Children Born Following Assisted Reproduction: No Overall Increased Risk of Cancer
In a study of 47,690 children published February 4, 2019 in Human Reproduction, a highly-regarded reproductive medicine journal with world-wide circulation, children born after assisted reproductive technology (ART) do not appear to be at greater risk of developing cancer than other children. This is a landmark study because there has been conflicting evidence in this regard and the size and duration of this investigation are unparalleled in other such research. (The children in this study were followed for an average of 21 years.)
This paper from the Department of Epidemiology in The Netherlands Cancer Institute, Amsterdam, is the first study to look at the long-term cancer risk in ART children compared to those in the general population or who were conceived naturally by sub fertile women. The possibility exists that difficulty in conceiving could be a factor that influences the risk of cancer in their offspring.
Of the 47,690 children included in the analysis, 231 developed cancer. After adjusting for confounding factors (age and the parental cause of subfertility), the overall long-term risk for cancer was neither increased in the ART-conceived children compared with naturally conceived children from sub fertile women, nor when compared with the population at large.
The cancer risk, however, was somewhat increased, although not statistically significantly, in children conceived after two commonly used fertility treatments: intracytoplasmic sperm injection [ICSI] or from embryos that had been frozen before being thawed and transferred. In addition, there was a slightly increased, but statistically insignificant risk of lymphoblastic leukemia and melanoma. These data must be interpreted cautiously in that the numbers of cancers in these groups were small, and these findings may be due to chance.
Researchers analyzed data from a large, nationwide study of sub fertile women (the OMEGA study) who were treated in one of 12 Dutch fertility clinics between 1980 and 2001. They also collected data on the offspring and the information was linked to data on the incidence of cancer from The Netherlands Cancer Registry between January 1989 and November 2016. Of the 47,690 children born alive, 24,269 were conceived by ART, 13,761 were naturally conceived and 9,660 were conceived naturally or with the help of fertility drugs, such as ovarian stimulation medication, but not by ART.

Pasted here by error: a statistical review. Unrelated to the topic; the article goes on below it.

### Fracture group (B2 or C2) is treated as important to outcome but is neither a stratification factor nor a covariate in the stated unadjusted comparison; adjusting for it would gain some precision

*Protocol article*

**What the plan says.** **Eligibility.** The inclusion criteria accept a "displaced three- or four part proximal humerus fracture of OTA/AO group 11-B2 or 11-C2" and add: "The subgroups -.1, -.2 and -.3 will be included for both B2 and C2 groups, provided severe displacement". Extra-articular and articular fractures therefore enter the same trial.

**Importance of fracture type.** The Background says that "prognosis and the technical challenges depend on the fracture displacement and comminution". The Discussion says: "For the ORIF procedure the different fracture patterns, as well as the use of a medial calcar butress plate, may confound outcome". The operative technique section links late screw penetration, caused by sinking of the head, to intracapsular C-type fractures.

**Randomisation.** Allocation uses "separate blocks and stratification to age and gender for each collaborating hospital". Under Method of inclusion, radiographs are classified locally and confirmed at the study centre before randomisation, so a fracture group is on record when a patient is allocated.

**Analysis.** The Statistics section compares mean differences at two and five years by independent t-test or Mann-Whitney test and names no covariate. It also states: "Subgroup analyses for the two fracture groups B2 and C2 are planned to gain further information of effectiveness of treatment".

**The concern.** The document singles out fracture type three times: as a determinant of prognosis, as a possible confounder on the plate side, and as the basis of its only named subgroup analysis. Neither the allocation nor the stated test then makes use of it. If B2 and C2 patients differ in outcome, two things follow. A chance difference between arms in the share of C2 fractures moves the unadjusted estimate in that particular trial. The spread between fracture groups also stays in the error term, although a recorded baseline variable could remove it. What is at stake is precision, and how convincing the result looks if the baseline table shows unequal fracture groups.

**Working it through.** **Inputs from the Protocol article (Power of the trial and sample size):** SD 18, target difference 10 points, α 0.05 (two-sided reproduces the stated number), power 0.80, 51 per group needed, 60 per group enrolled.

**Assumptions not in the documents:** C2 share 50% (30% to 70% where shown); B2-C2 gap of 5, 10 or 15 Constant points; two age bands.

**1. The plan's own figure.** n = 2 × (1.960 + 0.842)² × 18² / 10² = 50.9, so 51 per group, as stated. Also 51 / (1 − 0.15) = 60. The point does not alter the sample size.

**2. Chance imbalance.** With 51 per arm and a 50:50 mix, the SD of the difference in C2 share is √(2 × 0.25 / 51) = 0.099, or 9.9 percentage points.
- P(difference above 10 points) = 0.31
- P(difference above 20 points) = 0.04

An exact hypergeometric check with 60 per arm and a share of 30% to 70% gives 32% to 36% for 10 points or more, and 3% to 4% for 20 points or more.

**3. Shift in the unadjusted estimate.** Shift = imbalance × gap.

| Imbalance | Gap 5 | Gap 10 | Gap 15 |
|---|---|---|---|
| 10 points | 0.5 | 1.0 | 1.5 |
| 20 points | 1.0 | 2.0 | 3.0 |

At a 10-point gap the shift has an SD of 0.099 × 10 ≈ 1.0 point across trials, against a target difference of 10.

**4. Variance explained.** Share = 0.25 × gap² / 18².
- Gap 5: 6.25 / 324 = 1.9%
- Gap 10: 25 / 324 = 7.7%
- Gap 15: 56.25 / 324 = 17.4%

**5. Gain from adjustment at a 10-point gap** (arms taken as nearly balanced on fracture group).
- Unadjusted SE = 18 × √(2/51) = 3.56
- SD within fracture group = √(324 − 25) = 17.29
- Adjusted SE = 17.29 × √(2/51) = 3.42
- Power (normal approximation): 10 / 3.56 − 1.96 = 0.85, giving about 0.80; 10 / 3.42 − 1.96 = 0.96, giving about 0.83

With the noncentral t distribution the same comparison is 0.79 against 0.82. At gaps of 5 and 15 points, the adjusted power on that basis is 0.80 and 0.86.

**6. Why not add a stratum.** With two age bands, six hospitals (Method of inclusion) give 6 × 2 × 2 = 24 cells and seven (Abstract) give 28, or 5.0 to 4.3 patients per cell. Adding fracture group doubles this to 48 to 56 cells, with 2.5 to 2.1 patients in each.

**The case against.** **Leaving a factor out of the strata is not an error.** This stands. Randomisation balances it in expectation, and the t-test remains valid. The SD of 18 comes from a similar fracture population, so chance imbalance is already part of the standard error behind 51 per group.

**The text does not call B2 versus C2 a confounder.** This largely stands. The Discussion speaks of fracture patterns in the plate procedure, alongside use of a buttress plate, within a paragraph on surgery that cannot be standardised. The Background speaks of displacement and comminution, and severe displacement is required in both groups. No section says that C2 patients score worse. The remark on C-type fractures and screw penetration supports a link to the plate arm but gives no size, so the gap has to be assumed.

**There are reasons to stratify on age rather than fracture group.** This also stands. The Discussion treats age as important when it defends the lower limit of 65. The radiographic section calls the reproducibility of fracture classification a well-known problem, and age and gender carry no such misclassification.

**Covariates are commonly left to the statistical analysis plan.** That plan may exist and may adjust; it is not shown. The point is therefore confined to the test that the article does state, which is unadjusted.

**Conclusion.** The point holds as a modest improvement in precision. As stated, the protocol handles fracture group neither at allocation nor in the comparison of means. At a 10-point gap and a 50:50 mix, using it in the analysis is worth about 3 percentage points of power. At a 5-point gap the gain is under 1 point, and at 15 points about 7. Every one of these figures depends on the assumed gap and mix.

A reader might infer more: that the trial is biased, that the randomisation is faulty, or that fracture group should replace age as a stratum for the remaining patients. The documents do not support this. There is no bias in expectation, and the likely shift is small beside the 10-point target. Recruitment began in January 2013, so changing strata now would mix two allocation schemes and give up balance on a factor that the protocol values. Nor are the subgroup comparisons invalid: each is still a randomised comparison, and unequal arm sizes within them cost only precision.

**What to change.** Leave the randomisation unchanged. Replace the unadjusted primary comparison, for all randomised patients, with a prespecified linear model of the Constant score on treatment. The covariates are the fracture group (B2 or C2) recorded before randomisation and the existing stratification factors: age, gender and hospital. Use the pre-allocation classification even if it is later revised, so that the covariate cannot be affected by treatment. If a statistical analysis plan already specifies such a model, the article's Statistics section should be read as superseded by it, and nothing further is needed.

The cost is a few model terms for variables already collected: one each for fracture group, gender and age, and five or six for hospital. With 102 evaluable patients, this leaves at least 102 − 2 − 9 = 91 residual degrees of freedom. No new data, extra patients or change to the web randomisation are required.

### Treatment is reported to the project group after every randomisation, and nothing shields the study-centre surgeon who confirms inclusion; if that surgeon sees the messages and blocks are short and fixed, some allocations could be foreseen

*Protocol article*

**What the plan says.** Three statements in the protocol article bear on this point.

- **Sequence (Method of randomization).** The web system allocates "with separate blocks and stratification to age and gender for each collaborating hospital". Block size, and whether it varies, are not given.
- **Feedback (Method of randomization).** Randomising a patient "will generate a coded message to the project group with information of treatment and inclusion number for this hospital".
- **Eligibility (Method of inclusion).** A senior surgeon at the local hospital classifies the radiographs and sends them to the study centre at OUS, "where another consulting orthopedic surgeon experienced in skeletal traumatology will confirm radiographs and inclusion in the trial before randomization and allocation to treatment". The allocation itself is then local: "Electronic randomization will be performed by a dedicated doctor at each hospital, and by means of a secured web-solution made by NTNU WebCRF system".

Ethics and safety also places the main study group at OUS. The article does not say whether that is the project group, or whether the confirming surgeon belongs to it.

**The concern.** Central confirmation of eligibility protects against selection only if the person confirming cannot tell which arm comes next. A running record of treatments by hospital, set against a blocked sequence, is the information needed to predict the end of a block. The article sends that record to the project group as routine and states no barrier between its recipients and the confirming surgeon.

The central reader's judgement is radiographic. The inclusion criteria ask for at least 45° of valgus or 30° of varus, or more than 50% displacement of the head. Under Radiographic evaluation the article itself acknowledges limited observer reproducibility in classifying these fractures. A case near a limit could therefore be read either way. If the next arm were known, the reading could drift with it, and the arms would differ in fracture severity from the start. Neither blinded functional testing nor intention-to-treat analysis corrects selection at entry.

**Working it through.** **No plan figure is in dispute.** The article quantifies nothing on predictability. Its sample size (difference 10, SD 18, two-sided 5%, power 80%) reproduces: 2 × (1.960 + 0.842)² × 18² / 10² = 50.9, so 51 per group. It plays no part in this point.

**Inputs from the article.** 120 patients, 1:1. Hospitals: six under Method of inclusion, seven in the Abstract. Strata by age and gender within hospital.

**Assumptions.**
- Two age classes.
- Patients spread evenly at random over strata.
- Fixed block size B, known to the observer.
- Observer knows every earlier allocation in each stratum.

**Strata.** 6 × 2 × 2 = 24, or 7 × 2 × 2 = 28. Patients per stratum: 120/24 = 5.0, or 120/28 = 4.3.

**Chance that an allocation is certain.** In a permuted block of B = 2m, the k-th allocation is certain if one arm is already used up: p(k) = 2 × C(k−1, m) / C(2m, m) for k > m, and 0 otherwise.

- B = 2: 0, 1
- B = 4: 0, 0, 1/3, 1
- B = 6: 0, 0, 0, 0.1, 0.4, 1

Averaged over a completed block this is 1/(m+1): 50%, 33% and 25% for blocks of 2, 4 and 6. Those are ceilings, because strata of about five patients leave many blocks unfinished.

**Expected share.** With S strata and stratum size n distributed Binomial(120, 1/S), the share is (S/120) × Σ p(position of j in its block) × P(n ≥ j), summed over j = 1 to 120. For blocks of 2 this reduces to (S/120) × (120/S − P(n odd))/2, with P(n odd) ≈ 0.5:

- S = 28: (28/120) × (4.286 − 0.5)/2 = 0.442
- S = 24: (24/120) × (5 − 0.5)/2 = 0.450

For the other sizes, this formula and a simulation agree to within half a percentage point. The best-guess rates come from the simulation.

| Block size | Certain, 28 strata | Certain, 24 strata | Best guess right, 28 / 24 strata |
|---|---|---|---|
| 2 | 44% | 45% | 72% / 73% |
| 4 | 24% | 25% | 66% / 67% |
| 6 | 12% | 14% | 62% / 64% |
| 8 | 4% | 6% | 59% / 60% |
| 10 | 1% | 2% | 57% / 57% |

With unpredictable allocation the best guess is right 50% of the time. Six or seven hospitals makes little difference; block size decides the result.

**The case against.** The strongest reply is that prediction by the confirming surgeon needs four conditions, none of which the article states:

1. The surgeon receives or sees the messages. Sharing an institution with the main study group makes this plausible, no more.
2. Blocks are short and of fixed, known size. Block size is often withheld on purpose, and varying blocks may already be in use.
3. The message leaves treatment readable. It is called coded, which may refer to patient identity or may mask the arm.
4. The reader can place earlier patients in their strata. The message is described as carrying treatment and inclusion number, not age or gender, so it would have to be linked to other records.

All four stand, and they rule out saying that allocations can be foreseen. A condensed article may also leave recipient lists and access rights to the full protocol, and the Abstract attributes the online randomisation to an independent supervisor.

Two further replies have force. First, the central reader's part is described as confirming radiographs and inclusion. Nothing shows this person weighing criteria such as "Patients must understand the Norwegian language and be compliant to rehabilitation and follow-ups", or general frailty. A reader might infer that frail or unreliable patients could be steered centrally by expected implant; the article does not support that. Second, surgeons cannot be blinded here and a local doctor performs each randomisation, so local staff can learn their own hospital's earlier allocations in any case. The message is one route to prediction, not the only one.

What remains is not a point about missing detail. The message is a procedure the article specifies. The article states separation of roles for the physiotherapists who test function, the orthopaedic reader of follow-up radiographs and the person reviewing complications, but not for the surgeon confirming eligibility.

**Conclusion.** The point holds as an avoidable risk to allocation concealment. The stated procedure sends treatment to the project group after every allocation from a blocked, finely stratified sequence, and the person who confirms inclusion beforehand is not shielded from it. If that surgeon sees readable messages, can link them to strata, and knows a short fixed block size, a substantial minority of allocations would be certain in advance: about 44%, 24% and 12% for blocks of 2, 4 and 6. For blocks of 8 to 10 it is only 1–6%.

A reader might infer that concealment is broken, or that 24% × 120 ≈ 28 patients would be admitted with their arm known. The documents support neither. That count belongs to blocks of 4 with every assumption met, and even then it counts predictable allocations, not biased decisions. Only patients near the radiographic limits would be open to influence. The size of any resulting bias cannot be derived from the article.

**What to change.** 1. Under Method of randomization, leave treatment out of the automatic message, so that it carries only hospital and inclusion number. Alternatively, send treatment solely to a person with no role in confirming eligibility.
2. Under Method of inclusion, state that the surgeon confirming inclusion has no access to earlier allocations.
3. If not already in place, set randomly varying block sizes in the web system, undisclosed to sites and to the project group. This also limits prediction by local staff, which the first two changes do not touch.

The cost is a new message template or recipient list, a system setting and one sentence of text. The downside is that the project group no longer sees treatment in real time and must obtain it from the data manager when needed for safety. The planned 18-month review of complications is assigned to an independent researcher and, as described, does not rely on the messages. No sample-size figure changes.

Of the 231 cases of cancer occurring among all the offspring, there were 31 cases of lymphoblastic leukemia and 26 cases of melanoma. Although only hypothetical, some fertility treatments might induce genetic alterations that increase the risk of melanoma and leukemia. Clearly, further research with larger numbers is needed in this regard.
Although these results provide reassuring evidence that children conceived as a result of fertility treatments do not have an increased risk of cancer after a median follow-up of 21 years, as more children are born following ICSI and embryo cryopreservation, the long-term cancer risks of these techniques should be studied in larger numbers of children. (In fact, this same research group is expanding their study to include more than 30,000 ART-conceived children born in more recent years. It will include children born following ICSI and/or embryo cryopreservation.)
Mandy Spaan, Alexandra W van den Belt-Dusebout, Marry M van den Heuvel-Eibrink, et al:. Risk of cancer in children and young adults conceived by assisted reproductive technology. Human Reproduction, 2019; DOI: 10.1093/humrep/dey394